The pod begins gently, interweaving harmless, COVID-inspired vocabulary classes in Mandarin — suppose “masks” and “sneeze” — with security ideas that wanted repeating again in February and March, when the scholars have been writing and recording: Wash your arms with cleaning soap and water “and bear in mind to cowl your mouth and nostril if you cough and sneeze into your elbow. The Mandarin phrase for sneeze is … ” You get the thought.

Certainly one of our favourite moments comes when the scholar narrators (all of them take turns) drop a little bit of COVID-poetry — a well-known saying in Mandarin which means, ‘Illness is available in like a landslide however goes out as gradual as spinning silk.'”

Our judges discovered the format each progressive and informative. “I used to be impressed that these college students took on the story of the century in such a considerate and inventive method, placing it — actually — in their very own phrases, each in English and Mandarin,” stated Chuck Holmes, one in all our judges and the manager director of NPR member station WBHM in Birmingham, Ala.

N’Jeri Eaton, director of programming and new viewers at NPR and one other of our judges, agreed. “I really discovered myself sounding out the phrases as I went alongside,” she stated.

The entry was submitted by Karin Patterson, who teaches English as a brand new language at PS 126/MAT and runs the Dragon Children Podcast Membership after faculty. Patterson instructed NPR that, annually, she begins a brand new membership. In previous years, she’s helped college students design and promote sweatshirts with their faculty’s brand — a dragon, after all — and create a newspaper. This 12 months, Patterson says, she needed to begin a podcast membership “as a result of I heard about NPR’s Pupil Podcast Problem, and I used to be like, ‘Hey, that might be cool!’ “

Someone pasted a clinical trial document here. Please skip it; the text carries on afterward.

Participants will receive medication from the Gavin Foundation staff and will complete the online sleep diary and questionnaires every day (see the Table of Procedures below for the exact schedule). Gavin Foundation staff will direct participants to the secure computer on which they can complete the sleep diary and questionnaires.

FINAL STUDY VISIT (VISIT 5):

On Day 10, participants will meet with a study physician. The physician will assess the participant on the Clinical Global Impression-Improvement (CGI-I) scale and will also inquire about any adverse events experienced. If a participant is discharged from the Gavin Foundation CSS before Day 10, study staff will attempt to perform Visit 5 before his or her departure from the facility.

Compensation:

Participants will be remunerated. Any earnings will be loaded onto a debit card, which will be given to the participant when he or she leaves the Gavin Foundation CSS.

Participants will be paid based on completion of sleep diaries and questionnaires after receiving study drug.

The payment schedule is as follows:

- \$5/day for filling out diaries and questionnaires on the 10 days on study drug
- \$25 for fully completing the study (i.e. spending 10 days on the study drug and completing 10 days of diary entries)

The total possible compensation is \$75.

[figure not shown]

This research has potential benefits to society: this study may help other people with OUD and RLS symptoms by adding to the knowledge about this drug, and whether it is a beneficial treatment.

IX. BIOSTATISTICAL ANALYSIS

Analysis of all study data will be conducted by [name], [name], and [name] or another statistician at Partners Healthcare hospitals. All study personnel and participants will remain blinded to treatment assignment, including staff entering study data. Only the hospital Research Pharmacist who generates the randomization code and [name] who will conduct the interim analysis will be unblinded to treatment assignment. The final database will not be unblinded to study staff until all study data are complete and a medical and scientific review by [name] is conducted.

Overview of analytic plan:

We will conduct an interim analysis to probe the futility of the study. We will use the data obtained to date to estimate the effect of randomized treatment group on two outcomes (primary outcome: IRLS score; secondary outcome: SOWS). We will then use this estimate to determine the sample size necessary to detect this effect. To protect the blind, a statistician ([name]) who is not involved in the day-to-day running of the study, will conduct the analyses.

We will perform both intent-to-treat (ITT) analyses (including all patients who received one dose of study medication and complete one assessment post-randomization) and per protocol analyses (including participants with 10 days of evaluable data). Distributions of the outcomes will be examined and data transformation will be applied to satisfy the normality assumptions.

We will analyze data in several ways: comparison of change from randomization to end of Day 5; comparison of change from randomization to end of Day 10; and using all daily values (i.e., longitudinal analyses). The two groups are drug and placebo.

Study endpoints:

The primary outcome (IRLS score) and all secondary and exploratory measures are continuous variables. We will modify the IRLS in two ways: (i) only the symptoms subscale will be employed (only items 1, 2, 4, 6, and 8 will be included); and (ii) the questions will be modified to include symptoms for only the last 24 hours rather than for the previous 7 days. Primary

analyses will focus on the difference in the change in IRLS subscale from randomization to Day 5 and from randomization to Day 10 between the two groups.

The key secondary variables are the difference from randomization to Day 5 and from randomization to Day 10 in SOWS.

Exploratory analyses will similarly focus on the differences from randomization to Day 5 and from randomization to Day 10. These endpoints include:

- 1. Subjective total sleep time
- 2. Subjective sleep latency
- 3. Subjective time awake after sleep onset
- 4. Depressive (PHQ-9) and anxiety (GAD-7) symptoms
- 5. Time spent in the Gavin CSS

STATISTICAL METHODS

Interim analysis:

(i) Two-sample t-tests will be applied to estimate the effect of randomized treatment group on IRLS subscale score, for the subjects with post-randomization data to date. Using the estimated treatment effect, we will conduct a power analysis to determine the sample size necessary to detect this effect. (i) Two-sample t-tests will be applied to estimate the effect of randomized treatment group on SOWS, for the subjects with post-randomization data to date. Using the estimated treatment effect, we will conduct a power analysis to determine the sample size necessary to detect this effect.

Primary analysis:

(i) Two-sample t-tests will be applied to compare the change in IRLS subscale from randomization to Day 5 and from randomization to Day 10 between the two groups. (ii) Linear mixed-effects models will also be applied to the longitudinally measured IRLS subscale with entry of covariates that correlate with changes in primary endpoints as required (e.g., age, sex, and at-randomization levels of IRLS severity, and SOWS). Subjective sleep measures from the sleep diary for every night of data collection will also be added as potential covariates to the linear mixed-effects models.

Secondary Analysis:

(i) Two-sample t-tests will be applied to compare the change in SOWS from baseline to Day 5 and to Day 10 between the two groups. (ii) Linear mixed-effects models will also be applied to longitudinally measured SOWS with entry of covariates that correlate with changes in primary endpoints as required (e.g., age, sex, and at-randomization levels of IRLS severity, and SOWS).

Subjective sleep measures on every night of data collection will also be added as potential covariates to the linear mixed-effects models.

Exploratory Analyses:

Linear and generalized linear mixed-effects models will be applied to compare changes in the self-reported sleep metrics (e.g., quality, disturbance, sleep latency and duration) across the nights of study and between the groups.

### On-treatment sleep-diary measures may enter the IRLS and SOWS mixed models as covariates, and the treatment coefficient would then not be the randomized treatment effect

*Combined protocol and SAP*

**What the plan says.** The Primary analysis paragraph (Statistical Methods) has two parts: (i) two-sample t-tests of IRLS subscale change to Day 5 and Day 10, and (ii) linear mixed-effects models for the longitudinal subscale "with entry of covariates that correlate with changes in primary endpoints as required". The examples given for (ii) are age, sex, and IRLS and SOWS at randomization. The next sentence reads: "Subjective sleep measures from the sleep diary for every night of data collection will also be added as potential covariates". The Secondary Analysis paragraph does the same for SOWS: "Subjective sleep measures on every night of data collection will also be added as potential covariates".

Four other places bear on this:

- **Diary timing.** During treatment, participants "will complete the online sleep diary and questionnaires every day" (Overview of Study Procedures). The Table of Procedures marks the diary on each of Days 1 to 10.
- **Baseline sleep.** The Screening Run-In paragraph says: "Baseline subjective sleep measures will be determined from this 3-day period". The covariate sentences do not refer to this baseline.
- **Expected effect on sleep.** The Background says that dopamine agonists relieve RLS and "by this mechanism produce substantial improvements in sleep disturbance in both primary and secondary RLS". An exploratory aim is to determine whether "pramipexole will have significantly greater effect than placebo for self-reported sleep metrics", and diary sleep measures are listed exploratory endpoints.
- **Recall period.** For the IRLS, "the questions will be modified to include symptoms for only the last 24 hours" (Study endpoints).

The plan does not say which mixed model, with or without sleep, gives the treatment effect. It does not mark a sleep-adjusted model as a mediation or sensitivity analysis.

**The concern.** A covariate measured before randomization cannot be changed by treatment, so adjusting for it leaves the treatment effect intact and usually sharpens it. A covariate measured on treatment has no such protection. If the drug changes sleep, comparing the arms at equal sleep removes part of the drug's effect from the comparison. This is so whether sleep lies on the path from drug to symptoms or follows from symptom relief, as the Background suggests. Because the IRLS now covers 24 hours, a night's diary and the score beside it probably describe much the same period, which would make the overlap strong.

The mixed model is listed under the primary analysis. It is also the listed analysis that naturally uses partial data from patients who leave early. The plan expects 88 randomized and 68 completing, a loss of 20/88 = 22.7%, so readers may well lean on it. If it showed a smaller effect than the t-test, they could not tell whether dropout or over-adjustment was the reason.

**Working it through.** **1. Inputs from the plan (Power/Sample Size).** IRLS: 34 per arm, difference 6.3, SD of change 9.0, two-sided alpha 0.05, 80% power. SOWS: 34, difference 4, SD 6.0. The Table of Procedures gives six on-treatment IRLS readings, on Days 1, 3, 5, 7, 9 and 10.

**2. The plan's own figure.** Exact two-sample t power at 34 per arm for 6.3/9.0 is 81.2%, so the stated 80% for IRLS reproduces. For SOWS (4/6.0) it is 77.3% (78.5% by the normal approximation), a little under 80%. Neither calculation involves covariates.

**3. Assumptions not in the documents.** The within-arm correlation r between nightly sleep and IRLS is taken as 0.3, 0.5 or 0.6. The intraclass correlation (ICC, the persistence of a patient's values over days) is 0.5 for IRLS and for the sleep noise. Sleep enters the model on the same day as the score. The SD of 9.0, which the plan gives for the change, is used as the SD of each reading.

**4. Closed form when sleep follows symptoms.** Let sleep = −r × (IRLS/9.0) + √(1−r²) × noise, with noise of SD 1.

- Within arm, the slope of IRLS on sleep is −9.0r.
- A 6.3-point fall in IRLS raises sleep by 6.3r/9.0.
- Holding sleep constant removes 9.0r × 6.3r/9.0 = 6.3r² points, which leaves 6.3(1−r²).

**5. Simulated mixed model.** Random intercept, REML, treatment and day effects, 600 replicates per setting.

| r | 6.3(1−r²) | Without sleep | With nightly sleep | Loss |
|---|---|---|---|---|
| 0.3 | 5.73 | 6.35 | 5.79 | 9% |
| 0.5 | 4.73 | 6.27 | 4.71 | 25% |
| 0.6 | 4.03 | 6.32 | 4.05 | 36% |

A number of minutes into the episode, it turns into clear the Dragon Children have extra on their minds than just a few cool vocabulary classes. Quickly, they get all the way down to the enterprise of journalism, shining a light-weight by means of the swirl of misinformation that adopted COVID-19 into their neighborhood.

“There are a number of rumors on the web concerning the coronavirus,” Leo Yu says. “It is best to solely imagine your physician, or the CDC and WHO.”

Earlier than their New York Metropolis faculties shut down, the Dragon Children say these rumors led to hurtful, racist feedback from classmates within the hallways and even within the classroom.

“They have been principally saying how now we have coronavirus as a result of we’re Chinese language,” Amanda Chen remembers within the podcast. “And so they have been saying how us Asians have been becoming a member of collectively, attempting to unfold the virus.”

Amanda’s not alone.

“I used to be in my historical past class, and a feminine pupil requested me the best way to cook dinner bat soup as a result of it was a rumor that the coronavirus was prompted by means of bat soup,” Joyce Jiang says within the podcast, “and she or he was laughing by means of the entire thing and she or he was taking it as a joke.”

However it wasn’t a joke for Joyce, and she or he and her fellow Dragon Children say it is essential to name out discrimination if you hear it. As Leo says emphatically, “if [students are] experiencing harassment concerning the coronavirus as a result of they’re Chinese language, children ought to inform an grownup at their faculty. And if that grownup would not do something, inform one other grownup!”

Which brings us full-circle to the closing phrases of “Masked Children”:

“Please be form to 1 one other.”

At a time when many people are feeling stretched and burdened by present occasions, the phrases aren’t only a suggestion however a cost, to all of us, to do higher.

Copyright 2020 NPR. To see extra, go to https://www.npr.org.

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